Question for the Leader of the Government in the Senate on the Indigenous Status Registery
1st Session, 42nd Parliament, Volume 150, Issue 134
Hon. Lillian Eva Dyck: My question is for the Leader of the Government in the Senate.
As you know, Bill S-3, An Act to amend the Indian Act (elimination of sex-based inequities in registration), is now before the House of Commons. Under previous legislative attempts to remove sex-based discrimination from the registration provisions of the Indian Act, each amendment to the Indian Act added more status Indians to the registry.
In 1985, under Bill C-31, approximately 130,000 people were added to the registry. In 2010, under Bill C-3, another 45,000 people were added. And now, with Bill S-3, when it includes Senator McPhedran's amendment 6(1)(a) "all the way," the government has thrown out a broad estimate for the number of potential new entitled registrants. This estimate, as the minister admits, isn't based on any good, concrete data. It's maybe 80,000, but it is certainly not the 2 million figure she put out. As our colleague Senator Sinclair said at committee, that range is like fearmongering.
Why is it that the government's view that adding more status Indians to the registry is something to be afraid of?
Hon. Peter Harder (Government Representative in the Senate): I thank the honourable senator for her question and want to assure her that that is not in any way a motivation of the Government of Canada.
The motivation of the minister and the government with respect to Bill S-3 is to ensure appropriate and adequate consultation in the true sense of nation-to-nation consultation.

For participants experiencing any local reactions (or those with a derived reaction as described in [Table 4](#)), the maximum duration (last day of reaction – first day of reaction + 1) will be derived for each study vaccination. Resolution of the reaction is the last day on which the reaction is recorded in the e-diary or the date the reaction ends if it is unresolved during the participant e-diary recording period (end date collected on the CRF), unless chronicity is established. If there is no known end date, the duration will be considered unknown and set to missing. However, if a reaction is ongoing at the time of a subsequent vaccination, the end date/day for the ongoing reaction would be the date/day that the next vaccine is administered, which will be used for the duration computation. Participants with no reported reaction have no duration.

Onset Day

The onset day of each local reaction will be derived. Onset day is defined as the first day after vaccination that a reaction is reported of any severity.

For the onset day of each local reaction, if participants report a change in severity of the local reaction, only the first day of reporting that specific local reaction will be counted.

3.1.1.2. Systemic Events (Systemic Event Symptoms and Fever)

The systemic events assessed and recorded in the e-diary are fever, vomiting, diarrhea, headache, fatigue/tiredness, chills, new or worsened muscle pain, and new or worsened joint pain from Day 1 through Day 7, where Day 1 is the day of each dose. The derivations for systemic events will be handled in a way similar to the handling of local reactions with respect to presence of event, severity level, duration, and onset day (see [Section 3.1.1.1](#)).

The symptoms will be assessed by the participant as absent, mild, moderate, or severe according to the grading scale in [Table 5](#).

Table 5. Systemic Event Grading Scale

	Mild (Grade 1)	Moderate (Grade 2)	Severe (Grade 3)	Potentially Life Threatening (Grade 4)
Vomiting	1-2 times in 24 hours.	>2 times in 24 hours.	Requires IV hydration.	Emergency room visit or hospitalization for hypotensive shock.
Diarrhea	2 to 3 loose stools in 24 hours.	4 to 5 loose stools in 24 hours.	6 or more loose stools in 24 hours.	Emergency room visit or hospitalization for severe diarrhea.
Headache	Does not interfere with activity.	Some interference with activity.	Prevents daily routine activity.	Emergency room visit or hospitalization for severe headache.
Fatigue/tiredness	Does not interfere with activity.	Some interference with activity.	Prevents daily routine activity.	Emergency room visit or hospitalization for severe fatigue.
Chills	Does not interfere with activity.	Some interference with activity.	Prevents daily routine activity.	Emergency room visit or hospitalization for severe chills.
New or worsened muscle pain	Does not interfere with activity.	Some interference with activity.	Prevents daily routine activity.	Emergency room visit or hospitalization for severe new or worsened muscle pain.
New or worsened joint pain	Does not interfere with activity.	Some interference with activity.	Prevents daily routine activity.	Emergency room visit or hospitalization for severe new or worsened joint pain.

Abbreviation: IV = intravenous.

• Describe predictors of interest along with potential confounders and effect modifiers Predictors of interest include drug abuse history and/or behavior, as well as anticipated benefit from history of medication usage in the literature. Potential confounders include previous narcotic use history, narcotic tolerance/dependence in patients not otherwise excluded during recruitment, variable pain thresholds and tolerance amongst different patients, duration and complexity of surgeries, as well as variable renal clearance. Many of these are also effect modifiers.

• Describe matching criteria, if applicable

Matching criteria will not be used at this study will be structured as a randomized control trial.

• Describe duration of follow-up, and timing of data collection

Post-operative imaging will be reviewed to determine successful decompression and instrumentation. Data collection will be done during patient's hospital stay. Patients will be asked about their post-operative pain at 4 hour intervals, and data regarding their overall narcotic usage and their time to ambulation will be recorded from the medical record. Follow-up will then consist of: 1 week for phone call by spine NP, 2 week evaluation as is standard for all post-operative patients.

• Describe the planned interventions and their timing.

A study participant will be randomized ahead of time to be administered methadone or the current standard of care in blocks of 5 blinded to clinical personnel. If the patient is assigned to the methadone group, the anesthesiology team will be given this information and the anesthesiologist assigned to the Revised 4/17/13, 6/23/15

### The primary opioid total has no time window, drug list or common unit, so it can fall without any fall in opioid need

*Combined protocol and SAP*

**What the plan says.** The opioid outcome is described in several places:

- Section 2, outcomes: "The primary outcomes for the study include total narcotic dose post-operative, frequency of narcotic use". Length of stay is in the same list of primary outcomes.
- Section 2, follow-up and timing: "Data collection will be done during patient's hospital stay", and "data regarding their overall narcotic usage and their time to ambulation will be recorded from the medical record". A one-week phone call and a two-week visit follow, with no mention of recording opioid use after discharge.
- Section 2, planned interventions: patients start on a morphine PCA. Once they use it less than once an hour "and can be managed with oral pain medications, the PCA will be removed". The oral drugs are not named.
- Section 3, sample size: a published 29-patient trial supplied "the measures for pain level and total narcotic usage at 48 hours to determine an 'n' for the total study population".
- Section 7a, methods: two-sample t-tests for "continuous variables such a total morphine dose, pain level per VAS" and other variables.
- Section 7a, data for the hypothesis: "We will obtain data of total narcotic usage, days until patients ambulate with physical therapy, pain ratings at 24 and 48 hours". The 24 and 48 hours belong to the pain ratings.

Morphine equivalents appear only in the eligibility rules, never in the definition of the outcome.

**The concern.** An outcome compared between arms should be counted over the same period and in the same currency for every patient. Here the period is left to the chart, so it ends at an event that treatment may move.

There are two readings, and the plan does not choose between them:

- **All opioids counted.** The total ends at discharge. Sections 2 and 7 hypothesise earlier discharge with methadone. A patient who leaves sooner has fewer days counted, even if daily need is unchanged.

As the honourable senator referenced, Bill S-3 is now in the other place and has not yet begun third reading debate. It would be preemptive of me to determine or suggest how the other place ought to treat it. Should the other place send us a bill, there will be ample opportunity for us to debate it in this chamber.
Senator Dyck: When 130,000 new status Indians were added in 1985, that's far less than the 80,000 predicted currently under Bill S-3. When those 130,000 new status Indians were added to the registry, were there any drastic consequences? Did the sky fall, as Chicken Little feared? What happened after the 130,000 were added?
Senator Harder: As the Government Representative in the Senate, I will take those as questions to ask the minister, but I suggest the honourable senator probably knows the answer: The sky did not fall.